It has to be fairly systematic and I find that my knowledge grows, not always in simple increments but in lots of subtle ways that cannot be really taught. I really believe that the success of wines in the valley [Napa] is based upon ways in which we keep trying to make better wines, a sort of one-upmanship. We talk about what we do, then strive to make a great wine so that’s it better than so and so’s, but once we’ve done that, we’re happy to talk about how we did it, why we did it, etc. It’s very competitive but in a friendly sort of way because we figure that our own reputations can be built but not in isolation. We need to cooperate but by doing this we’re constantly pushing the quality up and hence seeking a small competitive edge.
Almost 80 percent of the winemakers in my sample of wineries had worked for at least four other Napa Valley wineries, and another 15 percent for at least two during the past 15 years. Winemakers make a reputation slowly, by working their way apprenticelike as cellar assistants, assistant winemakers, and then finally as winemakers. Such inter-firm labor force mobility is unique because knowledge transcends individual firms but remains within the district. Also hiring is often done by word of mouth rather than in a formal labor market which further emphasizes the importance of the network. The enduring nature of relationships between actors fosters ties that enhance efficiency as well as permit some diversity. Such ties are of strategic significance for firms that implicitly encourage them (Gulati, 2000), but the knowledge sharing (resource dynamism) becomes more dense, tacit, and informal the more restrictive de facto group membership is. It is not just the quantity of interactions that sustains the network (Podolny and Page, 1998), but the quality that incumbents bring to the network. This is more than the social capital that Inkpen and Tsang (2005) correctly identify as crucial components in contextualizing network resiliency. It is also the status gradations that occur on the basis of past individual successes that shape the dynamics of information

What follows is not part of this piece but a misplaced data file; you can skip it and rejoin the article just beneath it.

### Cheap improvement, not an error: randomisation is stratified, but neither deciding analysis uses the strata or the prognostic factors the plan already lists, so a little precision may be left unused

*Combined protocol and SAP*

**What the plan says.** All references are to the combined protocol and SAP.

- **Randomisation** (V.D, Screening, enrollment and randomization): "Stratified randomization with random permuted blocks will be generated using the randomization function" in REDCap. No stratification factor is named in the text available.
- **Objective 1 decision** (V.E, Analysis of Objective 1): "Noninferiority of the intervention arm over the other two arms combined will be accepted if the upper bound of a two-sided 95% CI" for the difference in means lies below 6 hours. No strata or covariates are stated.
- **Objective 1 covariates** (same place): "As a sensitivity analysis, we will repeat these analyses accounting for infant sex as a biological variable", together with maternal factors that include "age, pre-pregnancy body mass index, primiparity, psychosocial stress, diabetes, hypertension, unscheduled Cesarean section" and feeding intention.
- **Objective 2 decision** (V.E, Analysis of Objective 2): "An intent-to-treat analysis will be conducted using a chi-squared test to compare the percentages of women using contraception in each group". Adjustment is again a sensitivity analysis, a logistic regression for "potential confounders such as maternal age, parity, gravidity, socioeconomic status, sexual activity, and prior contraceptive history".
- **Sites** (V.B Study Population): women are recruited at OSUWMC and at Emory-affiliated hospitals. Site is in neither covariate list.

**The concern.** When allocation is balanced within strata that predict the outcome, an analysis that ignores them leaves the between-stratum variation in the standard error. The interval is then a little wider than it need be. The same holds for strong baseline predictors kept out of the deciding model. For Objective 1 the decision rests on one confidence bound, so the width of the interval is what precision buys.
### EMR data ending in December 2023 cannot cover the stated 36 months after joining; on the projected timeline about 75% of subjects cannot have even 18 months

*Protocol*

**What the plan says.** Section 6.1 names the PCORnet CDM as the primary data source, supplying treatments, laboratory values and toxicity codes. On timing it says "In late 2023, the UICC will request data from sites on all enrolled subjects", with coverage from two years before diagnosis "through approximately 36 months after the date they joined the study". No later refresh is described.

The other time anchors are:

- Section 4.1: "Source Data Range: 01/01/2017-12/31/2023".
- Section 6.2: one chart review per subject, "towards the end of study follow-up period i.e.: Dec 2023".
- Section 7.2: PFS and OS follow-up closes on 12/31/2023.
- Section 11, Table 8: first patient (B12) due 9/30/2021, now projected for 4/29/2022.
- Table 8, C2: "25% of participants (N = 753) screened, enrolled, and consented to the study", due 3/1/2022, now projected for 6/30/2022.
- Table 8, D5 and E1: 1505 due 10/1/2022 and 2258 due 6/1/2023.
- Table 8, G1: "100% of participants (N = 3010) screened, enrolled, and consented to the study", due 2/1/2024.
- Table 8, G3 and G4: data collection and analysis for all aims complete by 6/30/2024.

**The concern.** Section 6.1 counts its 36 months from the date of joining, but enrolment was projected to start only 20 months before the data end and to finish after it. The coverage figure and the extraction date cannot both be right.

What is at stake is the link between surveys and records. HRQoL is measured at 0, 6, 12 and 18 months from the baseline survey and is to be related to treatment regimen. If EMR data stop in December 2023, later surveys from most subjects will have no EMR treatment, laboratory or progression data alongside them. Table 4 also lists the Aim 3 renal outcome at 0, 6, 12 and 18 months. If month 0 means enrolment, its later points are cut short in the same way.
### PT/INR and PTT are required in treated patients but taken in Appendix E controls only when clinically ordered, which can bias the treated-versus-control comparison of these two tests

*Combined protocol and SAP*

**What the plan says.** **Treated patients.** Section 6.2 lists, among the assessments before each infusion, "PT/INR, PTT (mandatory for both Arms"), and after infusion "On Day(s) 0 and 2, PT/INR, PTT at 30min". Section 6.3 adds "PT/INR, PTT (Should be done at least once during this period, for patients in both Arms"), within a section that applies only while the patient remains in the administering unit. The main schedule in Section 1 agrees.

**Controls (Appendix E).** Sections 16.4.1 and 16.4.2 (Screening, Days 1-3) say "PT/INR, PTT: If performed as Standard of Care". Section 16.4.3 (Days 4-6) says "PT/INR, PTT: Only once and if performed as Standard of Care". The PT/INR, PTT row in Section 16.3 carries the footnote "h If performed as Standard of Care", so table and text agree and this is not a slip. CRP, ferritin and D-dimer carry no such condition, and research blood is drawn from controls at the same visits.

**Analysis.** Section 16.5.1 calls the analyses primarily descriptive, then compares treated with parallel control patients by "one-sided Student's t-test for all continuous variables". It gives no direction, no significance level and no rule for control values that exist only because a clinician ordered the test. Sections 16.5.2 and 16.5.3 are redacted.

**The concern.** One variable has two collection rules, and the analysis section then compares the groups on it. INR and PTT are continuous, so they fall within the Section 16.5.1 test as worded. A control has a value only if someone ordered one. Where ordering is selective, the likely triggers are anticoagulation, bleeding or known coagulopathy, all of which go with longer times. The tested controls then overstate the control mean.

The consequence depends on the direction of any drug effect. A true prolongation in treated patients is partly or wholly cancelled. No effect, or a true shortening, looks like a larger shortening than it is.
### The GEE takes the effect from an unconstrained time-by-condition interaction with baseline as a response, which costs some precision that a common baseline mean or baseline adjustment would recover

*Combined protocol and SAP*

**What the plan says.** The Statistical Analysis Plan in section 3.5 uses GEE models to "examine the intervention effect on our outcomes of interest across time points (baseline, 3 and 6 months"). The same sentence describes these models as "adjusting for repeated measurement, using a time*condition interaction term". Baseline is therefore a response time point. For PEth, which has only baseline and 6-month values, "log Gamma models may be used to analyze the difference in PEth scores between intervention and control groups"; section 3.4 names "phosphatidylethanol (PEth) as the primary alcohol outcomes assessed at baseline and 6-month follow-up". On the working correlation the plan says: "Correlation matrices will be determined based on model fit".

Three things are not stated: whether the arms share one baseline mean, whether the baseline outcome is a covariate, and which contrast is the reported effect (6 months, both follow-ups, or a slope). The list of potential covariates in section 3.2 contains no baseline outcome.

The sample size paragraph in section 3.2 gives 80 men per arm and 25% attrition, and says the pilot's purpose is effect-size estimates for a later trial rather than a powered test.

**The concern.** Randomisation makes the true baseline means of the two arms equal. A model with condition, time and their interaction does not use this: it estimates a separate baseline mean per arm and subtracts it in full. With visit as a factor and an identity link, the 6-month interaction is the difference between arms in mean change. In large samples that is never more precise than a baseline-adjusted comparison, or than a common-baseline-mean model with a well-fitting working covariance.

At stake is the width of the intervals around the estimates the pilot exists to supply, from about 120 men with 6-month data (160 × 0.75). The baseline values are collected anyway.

exchange. Individual wine makers possess different but complementary resources. The problem of asymmetrical information is overcome and the knowledge base deepened precisely because individuals bring specialized knowledge that qualitatively and incrementally add to the resource pool (Maskell, 2001). The actors within such a network have strong and mutual ties because their collective identity was predicated upon the success of the district’s wine while their individual reputation was aided by the production and diffusion of detailed knowledge. As one (owner/winemaker, 4,400 case winery) said, ‘‘most of the time we know what we’re good at and are willing to talk about it in the hope that someone else will tell us something that’s puzzled us.’’ Another (owner/winemaker, 2,500 case winery) commented that it was a like a barter situation, ‘‘with everyone bringing something to the table to exchange; not formal but we recognized that this was what going on. I basically understand what they’re doing with vineyard management, etc.; it’s what goes on after harvest that intrigues me. This comes out at tastings and if it’s good they want to talk about it.’’ With more and more wineries able to produce a high-quality wine on a regular basis, it suggests performance outcomes indicative of effective knowledge transfer within the district. But it also belies the heuristic of measurable performance outcomes following the widespread use of ratings. While critics argue that more and more of the high scoring wines have the same taste profile – a criticism that is also leveled at the mass produced wines that are easily manipulated to ensure consistency that suits consumer taste (Colman, 2008) – site-specific characteristics are encouraged by winemakers to differentiate their wine. The nuances are often subtle and derive from location attributes as well as stylistic features. However they nonetheless fall under the general rubric of critic friendly styles. Better understanding of wine chemistry and the science of yeasts and fermentation, plus the growth of specialist consulting firms and individuals in these areas, allows winemakers to tailor-make their product (Goode, 2005). Now winemakers have both the skills sets and the operational parameters to make certain styles of wines and an institutional framework that facilitates production efficiency. Utilizing such resources they can reinforce their own reputation and if they so desire, move to another winery where their mandate is probably to replicate their earlier success. Since every winery in my sample indicated that ratings are very important (‘‘they can make or break you, especially if you’re a new entrant’’), winemakers who can rise to the challenge gain instant credibility and legitimize the reputation of the winery at which they work. Such parameters (both externally derived and internally encouraged) imposed production guidelines, the understanding of which on a day-to-day basis came from learned techniques and tacit knowledge shared within the winemaking cluster. The ties of reciprocity that bind individuals within this cluster foster collaboration by encouraging the collective benefits of competition. Subsequent operational norms maintained market stability since even newcomers strive to adhere to them because of the reputational implications. This helps eliminate much of the instability that often occurs within markets between incumbents and new entrants, even as status hierarchies within the market are changing as newcomers attain legitimacy. From the winemaker comments, I was unable to detect any significant differences until recent years in relational network activities between winemakers at cult wineries, those with consistently high scoring wines, and those whose scores were in the 80-90 range other than those one might normally attribute to personality issues. I was told on repeated occasions that while a few cult winemakers could be ‘‘prickly,’’ ‘‘arrogant,’’